Seán Kelly Set To Take Reins Of Spain’s Performance Program; End Of An Era At Stockport

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Seán Kelly - Photo Courtesy: Seán Kelly

Seán Kelly to start role as Spain’s National Performance Director as Ricardo Barreda becomes Programs’ Director to work alongside Head Coach Fred Vergnoux as RFEN completes strategic restructuring

Seán Kelly has been appointed National Performance Director to Spain. He takes up the new post on September 1 after 26 years coaching swimmers at the Stockport Metro program in Britain.

His charges have made every podium open to swimmers, while Kelly headed the place when it was an official Britain Performance Centre and led Great Britain to a stunning result of winning half the medals on offer at the inaugural Olympic Marathon at the Beijing 2008 Games.

Kelly stated: “It is a dream to work in Spain and this is an opportunity that comes at a perfect time for me. I led a very successful team in the UK and I would like to do the same here. Luis (Luis Villanueva, Sports Director) and Fernando (Fernando Carpena Pérez􏰅,􏰚􏰛􏰜􏰝􏰜􏰞 President) have come up with a new and exciting structure, which is why I am excited about the future. I hope to bring a vision and a culture of success where everyone’s expectations are raised.”

Change after 26 years. A big move? A Man U fan, Kelly laughed, agreed and, with a nod to the legendary Sir Alex Ferguson, Mr. Manchester United, told Swimming World:

“I feel like Fergie! I wouldn’t want to put myself in his bracket but he was Manager at Manchester United for 26 years. In all those years, Stockport’s only missing prize is Olympic gold: we’ve made the Olympic and every other podium and my heart will always be there. This will be a massive change but I feel the time is just right.”

Kelly said that he “cannot wait to get started”. The coronavirus pandemic had delayed the start of his tenure in Spain from spring to September 1 but planning for the road ahead has already begun an d he felt “fairly well prepared” for the start of an initial three-target focus. He explained:

“The first focus is improving coaching ability and raising expectations in the Spanish swimming fraternity. We have to ask ‘do you know what it takes to win and are you prepared to do what it takes’. Once you understand what it will take, you can  set your mind to it: that mindset change will be key.

“The second thing is to then develop the performance culture that comes with that change and the third thing is to take a look at the development pathway to performance.”

Kelly speaks highly of the “tough” lessons he learned when coaching guru Bill Sweetenham arrived from Australia (where Kelly had already coached) in 2000 “like a tornado” and revolutionised the sport in Britain by placing coaches on a steep learning curve.

Sweetenham had given him “a platform and … ridiculous amounts of information” to learn from,  and those lessons had set him on a new journey to success with athletes. He hoped to impart the same advantages on coaches in Spain.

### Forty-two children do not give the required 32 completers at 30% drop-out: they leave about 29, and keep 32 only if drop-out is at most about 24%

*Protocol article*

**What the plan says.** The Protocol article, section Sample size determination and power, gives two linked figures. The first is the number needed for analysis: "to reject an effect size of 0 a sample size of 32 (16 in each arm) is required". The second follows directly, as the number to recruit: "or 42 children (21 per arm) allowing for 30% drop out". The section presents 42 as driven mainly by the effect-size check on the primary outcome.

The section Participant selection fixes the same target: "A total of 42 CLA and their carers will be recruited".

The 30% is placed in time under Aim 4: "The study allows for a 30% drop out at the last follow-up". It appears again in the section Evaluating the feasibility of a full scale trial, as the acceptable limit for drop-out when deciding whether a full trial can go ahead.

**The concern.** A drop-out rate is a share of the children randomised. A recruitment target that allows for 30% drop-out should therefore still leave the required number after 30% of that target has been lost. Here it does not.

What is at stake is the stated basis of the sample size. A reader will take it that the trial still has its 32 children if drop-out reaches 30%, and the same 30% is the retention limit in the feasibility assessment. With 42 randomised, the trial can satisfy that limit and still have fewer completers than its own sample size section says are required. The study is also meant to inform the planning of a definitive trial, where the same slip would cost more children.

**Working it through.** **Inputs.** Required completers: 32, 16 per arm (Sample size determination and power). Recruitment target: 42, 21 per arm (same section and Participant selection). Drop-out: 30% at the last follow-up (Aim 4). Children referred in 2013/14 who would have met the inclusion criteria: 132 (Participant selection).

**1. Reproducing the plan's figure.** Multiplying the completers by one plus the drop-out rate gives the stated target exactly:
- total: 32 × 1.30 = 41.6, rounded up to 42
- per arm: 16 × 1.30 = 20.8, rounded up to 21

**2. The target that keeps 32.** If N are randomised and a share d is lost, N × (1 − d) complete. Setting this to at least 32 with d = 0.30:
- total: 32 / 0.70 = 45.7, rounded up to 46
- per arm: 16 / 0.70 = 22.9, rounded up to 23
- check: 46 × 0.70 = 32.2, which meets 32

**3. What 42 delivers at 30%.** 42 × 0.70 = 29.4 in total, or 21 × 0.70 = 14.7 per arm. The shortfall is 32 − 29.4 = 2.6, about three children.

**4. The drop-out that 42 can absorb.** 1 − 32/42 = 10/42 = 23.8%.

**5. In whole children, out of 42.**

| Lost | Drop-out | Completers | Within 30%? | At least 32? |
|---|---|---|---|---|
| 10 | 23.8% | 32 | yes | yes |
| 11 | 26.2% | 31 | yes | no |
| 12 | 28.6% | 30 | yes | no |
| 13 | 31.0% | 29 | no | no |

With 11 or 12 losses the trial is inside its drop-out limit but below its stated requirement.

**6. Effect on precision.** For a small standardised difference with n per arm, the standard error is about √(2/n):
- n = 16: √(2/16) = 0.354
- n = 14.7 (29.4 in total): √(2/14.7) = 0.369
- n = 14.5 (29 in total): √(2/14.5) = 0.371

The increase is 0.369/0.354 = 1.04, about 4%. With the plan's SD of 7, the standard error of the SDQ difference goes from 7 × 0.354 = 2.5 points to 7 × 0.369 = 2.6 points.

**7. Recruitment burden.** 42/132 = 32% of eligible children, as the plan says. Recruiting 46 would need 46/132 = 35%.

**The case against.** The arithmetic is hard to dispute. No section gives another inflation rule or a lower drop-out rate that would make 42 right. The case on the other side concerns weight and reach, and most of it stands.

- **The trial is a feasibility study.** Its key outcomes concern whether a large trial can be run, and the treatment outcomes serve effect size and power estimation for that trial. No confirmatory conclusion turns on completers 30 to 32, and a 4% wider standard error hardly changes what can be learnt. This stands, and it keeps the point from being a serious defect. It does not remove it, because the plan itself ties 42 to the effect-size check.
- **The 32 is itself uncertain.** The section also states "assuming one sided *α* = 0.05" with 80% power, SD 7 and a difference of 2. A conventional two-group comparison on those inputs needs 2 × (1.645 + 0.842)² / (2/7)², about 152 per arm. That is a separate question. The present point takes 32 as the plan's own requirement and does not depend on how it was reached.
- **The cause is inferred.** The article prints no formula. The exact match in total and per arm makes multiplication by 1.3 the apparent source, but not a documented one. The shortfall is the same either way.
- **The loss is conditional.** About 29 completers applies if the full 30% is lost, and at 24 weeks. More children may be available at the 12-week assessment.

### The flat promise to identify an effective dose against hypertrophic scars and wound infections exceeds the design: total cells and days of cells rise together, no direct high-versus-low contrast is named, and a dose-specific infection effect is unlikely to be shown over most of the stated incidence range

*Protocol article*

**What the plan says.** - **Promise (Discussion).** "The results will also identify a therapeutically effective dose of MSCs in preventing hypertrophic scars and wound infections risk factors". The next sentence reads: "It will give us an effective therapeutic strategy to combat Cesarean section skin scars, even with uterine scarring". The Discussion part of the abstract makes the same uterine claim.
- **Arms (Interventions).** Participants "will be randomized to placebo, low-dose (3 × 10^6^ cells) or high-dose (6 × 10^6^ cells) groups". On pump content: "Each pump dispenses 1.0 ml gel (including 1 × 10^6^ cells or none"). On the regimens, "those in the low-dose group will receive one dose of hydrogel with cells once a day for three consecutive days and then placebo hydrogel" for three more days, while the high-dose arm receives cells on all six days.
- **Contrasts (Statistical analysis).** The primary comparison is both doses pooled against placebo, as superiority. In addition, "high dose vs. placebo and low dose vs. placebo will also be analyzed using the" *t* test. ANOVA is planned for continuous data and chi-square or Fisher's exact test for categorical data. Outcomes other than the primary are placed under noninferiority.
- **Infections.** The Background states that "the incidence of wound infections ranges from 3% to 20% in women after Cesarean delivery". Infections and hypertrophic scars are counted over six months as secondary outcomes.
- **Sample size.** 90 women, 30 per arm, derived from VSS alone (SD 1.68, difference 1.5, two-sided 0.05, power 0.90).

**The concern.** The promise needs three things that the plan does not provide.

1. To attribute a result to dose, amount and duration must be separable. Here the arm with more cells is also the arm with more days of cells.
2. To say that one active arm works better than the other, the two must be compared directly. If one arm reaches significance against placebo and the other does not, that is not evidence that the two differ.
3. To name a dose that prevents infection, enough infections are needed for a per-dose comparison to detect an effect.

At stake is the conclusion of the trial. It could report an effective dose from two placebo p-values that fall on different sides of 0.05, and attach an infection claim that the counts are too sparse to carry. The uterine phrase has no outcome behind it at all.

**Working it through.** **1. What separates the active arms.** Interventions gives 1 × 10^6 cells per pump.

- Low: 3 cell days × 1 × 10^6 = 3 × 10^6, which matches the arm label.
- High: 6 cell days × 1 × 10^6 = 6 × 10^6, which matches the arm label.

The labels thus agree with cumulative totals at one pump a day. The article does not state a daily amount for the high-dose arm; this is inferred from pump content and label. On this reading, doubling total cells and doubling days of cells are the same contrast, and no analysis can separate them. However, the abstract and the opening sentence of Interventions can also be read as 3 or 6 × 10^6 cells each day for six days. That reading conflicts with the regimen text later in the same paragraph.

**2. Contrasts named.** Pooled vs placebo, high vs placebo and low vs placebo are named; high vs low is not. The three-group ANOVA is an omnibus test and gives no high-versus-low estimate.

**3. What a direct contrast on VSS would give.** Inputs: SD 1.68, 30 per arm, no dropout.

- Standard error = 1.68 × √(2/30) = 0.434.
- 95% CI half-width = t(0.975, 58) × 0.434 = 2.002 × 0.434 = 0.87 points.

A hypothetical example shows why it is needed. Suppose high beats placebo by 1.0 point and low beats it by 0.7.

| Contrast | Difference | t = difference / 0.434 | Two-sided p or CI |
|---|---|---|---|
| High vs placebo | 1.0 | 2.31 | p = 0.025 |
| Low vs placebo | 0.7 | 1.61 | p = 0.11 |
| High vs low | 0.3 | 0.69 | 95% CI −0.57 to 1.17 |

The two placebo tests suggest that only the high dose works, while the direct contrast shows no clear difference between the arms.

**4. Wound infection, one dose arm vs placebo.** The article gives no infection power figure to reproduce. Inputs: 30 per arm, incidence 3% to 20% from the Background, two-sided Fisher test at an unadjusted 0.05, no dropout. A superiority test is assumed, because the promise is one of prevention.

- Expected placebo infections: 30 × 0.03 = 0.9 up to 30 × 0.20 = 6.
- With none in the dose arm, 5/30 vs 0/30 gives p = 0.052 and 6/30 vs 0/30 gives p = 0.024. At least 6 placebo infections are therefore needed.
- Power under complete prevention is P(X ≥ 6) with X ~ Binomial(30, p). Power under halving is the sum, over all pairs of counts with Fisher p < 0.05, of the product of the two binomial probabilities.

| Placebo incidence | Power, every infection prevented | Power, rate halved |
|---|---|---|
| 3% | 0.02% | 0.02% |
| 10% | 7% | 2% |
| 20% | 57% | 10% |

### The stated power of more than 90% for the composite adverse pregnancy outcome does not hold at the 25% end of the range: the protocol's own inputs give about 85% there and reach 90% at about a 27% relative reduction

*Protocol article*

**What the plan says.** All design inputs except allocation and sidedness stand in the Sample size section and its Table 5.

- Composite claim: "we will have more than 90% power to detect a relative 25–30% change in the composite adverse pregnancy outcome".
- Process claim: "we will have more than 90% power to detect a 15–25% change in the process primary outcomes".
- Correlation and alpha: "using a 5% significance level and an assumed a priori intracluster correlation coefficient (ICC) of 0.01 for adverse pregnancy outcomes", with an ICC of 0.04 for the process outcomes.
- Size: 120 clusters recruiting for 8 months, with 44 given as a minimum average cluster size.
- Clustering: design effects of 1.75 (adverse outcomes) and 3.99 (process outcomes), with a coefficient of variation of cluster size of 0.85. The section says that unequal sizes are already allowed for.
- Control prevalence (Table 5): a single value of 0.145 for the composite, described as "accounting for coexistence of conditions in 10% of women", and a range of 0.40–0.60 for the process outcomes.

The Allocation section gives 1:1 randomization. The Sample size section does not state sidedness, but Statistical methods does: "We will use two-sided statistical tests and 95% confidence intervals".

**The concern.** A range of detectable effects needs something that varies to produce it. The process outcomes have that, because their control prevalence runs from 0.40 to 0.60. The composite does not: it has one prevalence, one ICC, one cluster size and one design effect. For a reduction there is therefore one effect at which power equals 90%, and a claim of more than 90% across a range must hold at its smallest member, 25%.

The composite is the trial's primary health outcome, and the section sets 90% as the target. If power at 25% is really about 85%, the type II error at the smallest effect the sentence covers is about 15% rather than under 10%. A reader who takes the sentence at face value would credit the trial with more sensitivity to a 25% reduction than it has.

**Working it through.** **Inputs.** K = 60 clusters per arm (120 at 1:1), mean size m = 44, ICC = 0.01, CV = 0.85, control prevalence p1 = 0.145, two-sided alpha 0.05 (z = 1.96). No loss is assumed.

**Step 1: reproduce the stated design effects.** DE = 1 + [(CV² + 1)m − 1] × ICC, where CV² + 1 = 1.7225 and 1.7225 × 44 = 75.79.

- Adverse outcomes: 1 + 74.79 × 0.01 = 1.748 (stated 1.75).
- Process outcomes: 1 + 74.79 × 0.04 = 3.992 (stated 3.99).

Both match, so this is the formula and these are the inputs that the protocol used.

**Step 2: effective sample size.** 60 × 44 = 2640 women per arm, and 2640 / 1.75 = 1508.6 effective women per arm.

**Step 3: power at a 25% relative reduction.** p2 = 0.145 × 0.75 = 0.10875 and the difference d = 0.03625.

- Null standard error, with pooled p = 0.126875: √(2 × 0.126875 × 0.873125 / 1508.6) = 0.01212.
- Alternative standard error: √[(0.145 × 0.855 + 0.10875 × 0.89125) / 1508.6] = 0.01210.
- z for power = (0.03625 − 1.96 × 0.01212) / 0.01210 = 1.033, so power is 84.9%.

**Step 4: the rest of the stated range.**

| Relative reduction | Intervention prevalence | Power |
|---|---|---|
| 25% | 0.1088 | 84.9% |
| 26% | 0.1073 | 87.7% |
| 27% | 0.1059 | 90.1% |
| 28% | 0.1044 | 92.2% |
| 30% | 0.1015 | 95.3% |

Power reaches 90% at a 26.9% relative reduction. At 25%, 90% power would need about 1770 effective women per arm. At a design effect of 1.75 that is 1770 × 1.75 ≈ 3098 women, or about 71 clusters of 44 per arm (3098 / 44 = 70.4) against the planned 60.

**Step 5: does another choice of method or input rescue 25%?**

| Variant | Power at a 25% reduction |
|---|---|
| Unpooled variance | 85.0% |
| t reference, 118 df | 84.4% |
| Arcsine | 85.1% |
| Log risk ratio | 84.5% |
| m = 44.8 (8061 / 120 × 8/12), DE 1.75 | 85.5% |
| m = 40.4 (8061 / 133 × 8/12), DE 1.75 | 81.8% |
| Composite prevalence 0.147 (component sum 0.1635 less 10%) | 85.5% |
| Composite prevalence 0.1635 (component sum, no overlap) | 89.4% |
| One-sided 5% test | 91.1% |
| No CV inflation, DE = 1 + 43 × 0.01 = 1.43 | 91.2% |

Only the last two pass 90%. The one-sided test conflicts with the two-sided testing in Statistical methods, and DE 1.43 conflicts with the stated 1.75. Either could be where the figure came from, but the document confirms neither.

Asked what he would miss about Stockport Metro, Kelly did not hesitate:

“The unconditional support for swimming. They stuck with us through thick and thin – and that will continue. Mandy Bell will do a great job, with Liam Selby, who won European junior medals for us, now heading the junior program.”

The COVID-19 lockdown had thrown many plans this year but Seán Kelly said that the program and “the kids are in great shape”. The squads have returned to training in the past fortnight, albeit under rules on restricted access and distancing.

“It’ll be softly softly for a few weeks because the kids just haven’t been in the water but they are so excited! Hopefully all not this well make them appreciate it all even more and it will help them adopt a positive mindset going forward.”

More from Seán Kelly later.

The Successful Stable Honed By Seán Kelly

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Stockport Metro’s Graeme Smith, 1500m free bronze behind Aussie Kieren Perkins and Daniel Kowalski at Atlanta 1996 – Photo Courtesy: Swimming Australia

You don’t have to dig deep to find big-podium prize winners who worked in Kelly’s stable: Graeme Smith (1500m free) and Steve Parry (200m ‘fly when Michael Phelps won the first of his three titles) both earned bronze medals at the Atlanta 1996 and Athens 2004 Olympic Games, respectively, the 2004 showcase also producing a frustrating fourth-place finish for Commonwealth champion for England James Goddard.

Four years on, Kelly placed five Stockport Metro charges on the Britain team for Beijing 2008 and played a key role in all three medals earned in the Marathon: Keri-anne Payne and Cassie Patten claimed silver and bronze, respectively, in the women’s race,  while Goddard, Michael Rock and Commonwealth champion for Scotland, David Carry, all raced in the pool.